The Fatal Flaw That Hinders Leadership Development




  • — June 19, 2017

    leadership-development


    We’ve all encountered people who can’t admit their mistakes or who genuinely seem to believe they can do no wrong. Working with these individuals can be challenging, as their behavior likely stems from a fatal leadership flaw: A lack of self-awareness.


    Researchers increasingly are recognizing self-awareness, or being able to see ourselves as others see us, as a critical factor in leadership effectiveness. Here’s a look at how self-awareness can impact performance and what leaders can do to prevent this blind spot.


    How Self-Awareness Impacts Your Company’s Bottom Line


    Self-awareness has long been considered a soft skill, but recent research in a Forbes article shows it has a measurable impact on company performance.


    Korn Ferry analysts reviewed 6,977 self-assessments from professionals at 486 publicly traded companies to measure the gaps between what these leaders believed about themselves and how their peers perceived them. They also examined stock performance at these same companies and found:



    • Professionals at poor-performing companies had 20 percent more blind spots than those working at financially strong companies
    • Those at poor-performing companies were 79 percent more likely to have low overall self-awareness than those at more successful companies

    Leaders who lack self-awareness are generally less receptive to coaching and feedback. They also are less likely to surround themselves with people who complement their strengths and weaknesses. Their team members may see them as less authentic and therefore less trustworthy.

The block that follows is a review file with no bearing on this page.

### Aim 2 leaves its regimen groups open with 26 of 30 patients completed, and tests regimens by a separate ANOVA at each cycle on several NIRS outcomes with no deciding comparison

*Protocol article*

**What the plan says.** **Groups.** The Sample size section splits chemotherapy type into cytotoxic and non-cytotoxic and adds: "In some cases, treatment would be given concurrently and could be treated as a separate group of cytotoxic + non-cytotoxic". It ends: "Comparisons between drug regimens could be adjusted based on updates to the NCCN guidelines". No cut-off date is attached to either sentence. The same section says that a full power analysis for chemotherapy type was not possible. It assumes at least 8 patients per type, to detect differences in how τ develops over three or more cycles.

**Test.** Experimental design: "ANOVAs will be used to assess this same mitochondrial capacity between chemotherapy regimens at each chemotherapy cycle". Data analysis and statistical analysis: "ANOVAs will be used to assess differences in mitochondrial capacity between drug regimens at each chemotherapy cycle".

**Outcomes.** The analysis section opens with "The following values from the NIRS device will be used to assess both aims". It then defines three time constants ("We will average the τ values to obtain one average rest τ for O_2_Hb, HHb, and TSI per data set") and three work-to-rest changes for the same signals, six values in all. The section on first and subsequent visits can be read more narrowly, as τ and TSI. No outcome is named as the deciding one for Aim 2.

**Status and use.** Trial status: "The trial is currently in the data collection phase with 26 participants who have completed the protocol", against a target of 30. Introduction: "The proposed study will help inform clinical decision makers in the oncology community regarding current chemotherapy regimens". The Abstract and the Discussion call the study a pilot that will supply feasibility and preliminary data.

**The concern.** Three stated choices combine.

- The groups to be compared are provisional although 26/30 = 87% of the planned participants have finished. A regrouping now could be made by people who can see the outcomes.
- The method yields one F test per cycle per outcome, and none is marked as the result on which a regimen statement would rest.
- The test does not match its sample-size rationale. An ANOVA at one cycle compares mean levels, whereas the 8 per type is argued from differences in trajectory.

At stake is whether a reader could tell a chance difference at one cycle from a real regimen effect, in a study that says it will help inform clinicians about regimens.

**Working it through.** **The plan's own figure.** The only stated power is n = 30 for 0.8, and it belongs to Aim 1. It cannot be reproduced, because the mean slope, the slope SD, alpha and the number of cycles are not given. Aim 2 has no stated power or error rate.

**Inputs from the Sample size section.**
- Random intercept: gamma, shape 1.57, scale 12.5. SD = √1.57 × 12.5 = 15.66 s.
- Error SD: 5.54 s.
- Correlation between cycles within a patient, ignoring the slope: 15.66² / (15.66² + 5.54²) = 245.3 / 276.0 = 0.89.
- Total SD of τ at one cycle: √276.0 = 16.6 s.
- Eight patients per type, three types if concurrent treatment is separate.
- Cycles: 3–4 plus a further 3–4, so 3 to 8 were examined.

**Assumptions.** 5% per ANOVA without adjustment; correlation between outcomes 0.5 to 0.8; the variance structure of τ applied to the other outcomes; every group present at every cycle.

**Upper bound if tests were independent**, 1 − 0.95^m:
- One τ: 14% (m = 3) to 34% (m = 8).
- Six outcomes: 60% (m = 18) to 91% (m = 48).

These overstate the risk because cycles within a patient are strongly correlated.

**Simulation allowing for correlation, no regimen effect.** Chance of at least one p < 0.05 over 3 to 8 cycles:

By contrast, those who are self-aware tend to be more proactive about improving the skills they lack and building well-rounded teams, which accelerates their development and career progression.


    How to Incorporate Self-Awareness Into Leadership Development


    These findings illustrate the importance of emphasizing self-awareness in your company’s overall leadership development strategy. Here are a few ways those in learning and development roles can do that.



    1. Conduct leadership assessments. Use a combination of leadership assessment tools to gather data, including self-assessments. Inviting leaders to learn more about themselves through personality tests and questionnaires can provide valuable insight.
    2. Use 360 feedback. Surveying a leader’s supervisors, peers and direct reports will give you and your leader a better idea of how others see them. This is a useful starting point for any development program. Periodically gathering 360 feedback and tying it to performance reviews also is a good way to measure improvement over time.
    3. Gather input in less formal ways. Consistently solicit input from a few trusted colleagues to assess performance of your leaders in key areas over time. Observing leaders in action, having casual conversations with those close to them and taking the time to talk with them individually are all useful ways to improve self-awareness.
    4. Track decisions over time to assess progress. One of the best ways to evaluate leadership is by reflecting on key decisions with them. Did leaders involve the right stakeholders when making an important decision? How did they feel about the result? What might they have done differently?

    Self-awareness may be less visible than other leadership characteristics, but it’s just as important, particularly among virtual leaders. Leaders who have fewer in-person interactions with their teams must be even more aware of their own flaws because they’re less likely to hear about them from others. This underscores the importance of training and development that specifically addresses the unique needs of virtual leaders. Take the next step to prepare your virtual leaders for the future. Check out this short guide, Building the Business Case For Virtual Leadership Development.


     

    Business & Finance Articles on Business 2 Community

    Author: Darleen DeRosa


    View full profile ›

    (2)